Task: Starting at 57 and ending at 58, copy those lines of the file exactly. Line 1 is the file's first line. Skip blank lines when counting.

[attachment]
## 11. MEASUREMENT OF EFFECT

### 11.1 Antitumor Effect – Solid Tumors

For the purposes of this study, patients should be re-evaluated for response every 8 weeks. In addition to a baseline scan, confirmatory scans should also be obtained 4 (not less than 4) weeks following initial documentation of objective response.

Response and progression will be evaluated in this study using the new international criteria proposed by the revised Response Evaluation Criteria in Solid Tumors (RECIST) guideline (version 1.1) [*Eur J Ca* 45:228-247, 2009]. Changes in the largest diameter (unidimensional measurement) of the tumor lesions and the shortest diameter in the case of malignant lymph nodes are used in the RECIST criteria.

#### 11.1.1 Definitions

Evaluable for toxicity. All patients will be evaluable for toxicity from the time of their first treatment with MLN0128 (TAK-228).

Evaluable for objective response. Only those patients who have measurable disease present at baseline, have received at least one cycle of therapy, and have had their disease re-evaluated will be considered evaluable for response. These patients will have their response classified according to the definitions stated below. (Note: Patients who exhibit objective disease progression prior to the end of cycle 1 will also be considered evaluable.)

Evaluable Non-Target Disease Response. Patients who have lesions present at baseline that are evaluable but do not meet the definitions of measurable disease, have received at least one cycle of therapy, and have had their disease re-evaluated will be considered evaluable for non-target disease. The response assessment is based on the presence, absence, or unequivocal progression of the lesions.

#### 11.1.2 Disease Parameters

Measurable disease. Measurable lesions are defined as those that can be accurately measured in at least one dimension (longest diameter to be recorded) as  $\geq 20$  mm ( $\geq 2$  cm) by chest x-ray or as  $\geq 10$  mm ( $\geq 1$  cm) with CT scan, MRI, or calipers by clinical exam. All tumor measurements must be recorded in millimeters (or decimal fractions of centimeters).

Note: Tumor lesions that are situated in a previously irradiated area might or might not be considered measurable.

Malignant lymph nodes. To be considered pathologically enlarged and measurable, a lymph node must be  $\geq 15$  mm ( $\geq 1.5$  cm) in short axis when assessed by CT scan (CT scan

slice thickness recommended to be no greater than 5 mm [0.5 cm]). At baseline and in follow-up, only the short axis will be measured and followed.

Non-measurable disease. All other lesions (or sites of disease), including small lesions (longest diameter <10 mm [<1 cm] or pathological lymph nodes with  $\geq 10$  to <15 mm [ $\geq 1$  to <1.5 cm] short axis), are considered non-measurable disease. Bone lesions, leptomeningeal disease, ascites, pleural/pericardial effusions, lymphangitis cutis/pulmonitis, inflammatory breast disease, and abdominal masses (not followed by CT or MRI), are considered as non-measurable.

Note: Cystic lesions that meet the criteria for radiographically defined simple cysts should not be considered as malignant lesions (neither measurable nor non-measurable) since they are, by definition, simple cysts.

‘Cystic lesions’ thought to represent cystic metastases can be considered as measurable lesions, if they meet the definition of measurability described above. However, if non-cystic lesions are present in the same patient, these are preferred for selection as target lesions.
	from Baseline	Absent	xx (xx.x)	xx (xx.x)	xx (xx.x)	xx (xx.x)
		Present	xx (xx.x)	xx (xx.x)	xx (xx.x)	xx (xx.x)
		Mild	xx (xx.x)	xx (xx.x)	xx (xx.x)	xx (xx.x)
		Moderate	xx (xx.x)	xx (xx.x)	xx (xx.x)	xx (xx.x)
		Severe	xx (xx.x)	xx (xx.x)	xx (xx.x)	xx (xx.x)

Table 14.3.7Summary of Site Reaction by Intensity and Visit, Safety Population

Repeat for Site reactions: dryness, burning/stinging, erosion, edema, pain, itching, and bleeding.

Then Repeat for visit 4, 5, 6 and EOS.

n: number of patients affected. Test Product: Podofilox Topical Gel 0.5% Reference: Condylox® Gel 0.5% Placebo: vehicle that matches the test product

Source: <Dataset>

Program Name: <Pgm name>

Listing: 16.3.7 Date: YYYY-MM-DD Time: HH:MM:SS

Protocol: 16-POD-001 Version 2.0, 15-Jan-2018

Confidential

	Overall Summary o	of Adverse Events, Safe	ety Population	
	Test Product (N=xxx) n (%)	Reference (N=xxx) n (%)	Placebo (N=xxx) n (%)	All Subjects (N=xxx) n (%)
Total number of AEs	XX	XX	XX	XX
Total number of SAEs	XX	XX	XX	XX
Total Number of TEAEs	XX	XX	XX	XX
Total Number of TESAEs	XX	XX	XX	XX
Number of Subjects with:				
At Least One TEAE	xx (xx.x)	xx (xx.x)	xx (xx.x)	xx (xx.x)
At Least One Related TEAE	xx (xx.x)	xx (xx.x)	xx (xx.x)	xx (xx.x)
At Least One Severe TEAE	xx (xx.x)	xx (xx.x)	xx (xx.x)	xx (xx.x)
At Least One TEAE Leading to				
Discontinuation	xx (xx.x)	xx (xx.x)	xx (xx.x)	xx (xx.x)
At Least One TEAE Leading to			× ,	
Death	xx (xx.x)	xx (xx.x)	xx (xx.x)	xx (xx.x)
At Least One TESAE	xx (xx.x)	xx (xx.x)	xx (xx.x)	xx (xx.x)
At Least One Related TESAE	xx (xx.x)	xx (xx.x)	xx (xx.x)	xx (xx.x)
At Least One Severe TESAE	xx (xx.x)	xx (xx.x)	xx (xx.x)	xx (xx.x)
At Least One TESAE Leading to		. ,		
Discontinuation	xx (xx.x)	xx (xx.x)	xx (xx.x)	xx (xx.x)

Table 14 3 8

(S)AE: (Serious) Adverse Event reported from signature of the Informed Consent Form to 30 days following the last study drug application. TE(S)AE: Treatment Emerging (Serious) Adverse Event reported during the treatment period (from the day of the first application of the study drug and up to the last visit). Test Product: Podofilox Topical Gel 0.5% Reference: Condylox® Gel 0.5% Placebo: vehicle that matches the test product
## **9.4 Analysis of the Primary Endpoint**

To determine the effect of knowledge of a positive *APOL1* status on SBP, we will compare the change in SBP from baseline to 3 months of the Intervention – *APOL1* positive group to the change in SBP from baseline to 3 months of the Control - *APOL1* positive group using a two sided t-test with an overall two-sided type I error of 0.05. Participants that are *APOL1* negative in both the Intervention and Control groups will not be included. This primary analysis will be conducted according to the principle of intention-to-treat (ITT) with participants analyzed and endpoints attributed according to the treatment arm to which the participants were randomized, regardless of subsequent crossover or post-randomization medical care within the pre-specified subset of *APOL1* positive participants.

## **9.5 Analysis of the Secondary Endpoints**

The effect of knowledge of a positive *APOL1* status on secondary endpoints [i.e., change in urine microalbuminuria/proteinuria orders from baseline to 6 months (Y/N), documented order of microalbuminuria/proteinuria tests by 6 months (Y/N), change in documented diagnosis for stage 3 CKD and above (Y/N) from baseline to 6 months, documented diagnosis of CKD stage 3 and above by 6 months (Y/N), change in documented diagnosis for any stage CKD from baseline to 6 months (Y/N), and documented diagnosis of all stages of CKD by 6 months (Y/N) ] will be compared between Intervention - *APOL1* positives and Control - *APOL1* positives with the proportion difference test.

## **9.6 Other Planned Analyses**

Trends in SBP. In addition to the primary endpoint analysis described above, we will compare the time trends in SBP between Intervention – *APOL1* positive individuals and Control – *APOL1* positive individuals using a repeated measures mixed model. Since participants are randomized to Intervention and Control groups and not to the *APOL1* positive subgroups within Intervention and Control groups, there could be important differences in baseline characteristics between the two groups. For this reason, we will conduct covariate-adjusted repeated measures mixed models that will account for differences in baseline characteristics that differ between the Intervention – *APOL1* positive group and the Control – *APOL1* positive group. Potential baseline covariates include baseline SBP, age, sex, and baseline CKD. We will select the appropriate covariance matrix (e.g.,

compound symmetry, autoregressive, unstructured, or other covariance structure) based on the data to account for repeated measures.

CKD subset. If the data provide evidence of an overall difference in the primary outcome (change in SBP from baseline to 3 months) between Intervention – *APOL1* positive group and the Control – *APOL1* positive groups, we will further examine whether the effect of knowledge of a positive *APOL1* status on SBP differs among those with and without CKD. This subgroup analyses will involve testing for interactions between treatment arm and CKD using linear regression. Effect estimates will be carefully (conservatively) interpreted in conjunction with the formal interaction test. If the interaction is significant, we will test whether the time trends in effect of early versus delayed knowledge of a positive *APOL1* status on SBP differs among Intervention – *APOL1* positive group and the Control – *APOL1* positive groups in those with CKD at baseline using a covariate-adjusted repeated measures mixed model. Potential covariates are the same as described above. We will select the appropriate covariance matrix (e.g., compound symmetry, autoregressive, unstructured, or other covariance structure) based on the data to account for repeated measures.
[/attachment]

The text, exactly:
Trends in SBP. In addition to the primary endpoint analysis described above, we will compare the time trends in SBP between Intervention – *APOL1* positive individuals and Control – *APOL1* positive individuals using a repeated measures mixed model. Since participants are randomized to Intervention and Control groups and not to the *APOL1* positive subgroups within Intervention and Control groups, there could be important differences in baseline characteristics between the two groups. For this reason, we will conduct covariate-adjusted repeated measures mixed models that will account for differences in baseline characteristics that differ between the Intervention – *APOL1* positive group and the Control – *APOL1* positive group. Potential baseline covariates include baseline SBP, age, sex, and baseline CKD. We will select the appropriate covariance matrix (e.g.,

compound symmetry, autoregressive, unstructured, or other covariance structure) based on the data to account for repeated measures.